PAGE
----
From Kilmainham, continue north to Island Bridge over the River Liffey. At certain times of the year, salmon are clearly visible in the water beneath the bridge. Across the road is the Phoenix Park, (Parc an Fionn Uisce in Irish, meaning 'clear water'). The name Phoenix was in some way derived from the phonetics of 'Fionn Uisce. although the meaning is not related. Lord Chesterfield opened the park to the public in 1747. It is the largest enclosed public park in the world. Its seven hundred plus hectares contains many sporting facilities, houses the Dublin Zoo, Arus an Uachtaran, (official residence of the President), Garda Headquarters, the Magazine Fort and Ordinance Survey building. Monuments include the Phoenix Monument, the Wellington Monument and the Papal Cross. Gates from the park lead to the country side, back to Kilmainham, to the North side of Dublin or to the city centre.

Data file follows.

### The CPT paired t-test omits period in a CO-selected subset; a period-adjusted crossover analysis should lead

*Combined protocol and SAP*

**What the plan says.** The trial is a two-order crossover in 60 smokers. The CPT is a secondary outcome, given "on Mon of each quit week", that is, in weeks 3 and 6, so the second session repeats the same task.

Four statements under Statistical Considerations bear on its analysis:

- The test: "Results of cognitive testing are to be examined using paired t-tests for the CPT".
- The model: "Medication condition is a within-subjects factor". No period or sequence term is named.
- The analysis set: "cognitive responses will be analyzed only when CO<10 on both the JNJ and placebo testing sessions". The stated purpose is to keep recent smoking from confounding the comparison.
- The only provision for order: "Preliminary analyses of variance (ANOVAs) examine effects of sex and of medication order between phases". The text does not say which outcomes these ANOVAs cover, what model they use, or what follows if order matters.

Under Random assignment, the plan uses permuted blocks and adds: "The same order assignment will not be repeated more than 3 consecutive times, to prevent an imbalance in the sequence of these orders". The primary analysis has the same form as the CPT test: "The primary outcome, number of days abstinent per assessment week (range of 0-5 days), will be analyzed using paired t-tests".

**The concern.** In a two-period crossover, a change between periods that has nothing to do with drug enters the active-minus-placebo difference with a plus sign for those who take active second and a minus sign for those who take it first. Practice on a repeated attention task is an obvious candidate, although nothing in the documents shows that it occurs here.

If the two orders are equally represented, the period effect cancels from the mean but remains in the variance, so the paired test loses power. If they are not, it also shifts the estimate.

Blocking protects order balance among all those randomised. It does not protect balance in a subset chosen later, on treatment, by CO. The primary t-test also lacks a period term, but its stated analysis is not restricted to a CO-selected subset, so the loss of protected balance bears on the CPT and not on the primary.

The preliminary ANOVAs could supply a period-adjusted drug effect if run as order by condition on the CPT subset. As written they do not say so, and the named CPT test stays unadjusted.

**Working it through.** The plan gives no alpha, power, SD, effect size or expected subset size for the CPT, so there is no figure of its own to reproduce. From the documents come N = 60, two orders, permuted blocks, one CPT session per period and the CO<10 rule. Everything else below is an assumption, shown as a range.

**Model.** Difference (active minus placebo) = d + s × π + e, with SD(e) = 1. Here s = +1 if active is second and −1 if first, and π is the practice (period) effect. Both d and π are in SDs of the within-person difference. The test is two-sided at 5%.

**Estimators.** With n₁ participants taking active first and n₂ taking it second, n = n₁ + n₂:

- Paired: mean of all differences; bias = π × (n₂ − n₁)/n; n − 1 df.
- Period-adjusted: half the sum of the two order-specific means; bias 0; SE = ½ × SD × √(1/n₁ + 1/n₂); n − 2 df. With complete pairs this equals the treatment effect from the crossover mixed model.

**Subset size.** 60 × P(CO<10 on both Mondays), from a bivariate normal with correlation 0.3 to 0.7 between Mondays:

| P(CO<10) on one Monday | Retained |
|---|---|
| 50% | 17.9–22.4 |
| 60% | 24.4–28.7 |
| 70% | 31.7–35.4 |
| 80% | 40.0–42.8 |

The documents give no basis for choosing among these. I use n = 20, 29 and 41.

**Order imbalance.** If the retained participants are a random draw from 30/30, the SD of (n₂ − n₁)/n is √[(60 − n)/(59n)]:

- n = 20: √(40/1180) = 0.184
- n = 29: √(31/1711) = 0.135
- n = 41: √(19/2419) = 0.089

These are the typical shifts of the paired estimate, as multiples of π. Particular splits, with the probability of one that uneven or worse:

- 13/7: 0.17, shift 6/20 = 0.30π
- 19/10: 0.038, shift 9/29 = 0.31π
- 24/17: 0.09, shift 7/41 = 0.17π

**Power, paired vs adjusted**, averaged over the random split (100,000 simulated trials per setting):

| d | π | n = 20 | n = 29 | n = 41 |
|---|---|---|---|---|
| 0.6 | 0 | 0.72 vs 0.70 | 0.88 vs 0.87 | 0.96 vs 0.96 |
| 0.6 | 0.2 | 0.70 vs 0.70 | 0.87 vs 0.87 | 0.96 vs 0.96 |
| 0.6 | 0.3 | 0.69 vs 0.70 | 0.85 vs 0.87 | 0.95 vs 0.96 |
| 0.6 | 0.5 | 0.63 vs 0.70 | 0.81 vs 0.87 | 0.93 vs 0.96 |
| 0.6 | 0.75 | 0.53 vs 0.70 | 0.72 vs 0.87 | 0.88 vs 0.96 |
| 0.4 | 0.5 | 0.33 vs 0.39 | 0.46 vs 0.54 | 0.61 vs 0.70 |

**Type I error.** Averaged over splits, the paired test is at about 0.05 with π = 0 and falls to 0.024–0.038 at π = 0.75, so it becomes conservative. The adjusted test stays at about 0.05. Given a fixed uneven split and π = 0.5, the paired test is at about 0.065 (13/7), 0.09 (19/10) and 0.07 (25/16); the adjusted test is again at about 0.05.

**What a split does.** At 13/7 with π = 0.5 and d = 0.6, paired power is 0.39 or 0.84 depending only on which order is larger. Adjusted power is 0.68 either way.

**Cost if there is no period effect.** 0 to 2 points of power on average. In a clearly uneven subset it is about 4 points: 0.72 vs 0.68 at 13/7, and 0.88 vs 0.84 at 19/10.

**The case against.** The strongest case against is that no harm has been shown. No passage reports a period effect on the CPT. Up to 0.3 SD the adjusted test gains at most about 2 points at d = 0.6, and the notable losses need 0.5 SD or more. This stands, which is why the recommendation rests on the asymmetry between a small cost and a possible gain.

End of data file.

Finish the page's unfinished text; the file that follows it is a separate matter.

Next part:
Update on Dublin (2002)
Since writing the foregoing in 2000, there have been several changes in Dublin. These are ongoing.
Standing on O'Connell Bridge, facing westward, a walkway has been built on the inside of the Liffey wall at the right hand side of the river. This is an alternative to the existing footpath.
Just west of the Halfpenny Bridge a new river crossing (The Millennium Bridge) is available to pedestrians. Further along work is in progress for yet another link, not for pedestrians but for the new transport system called 'The Luas'.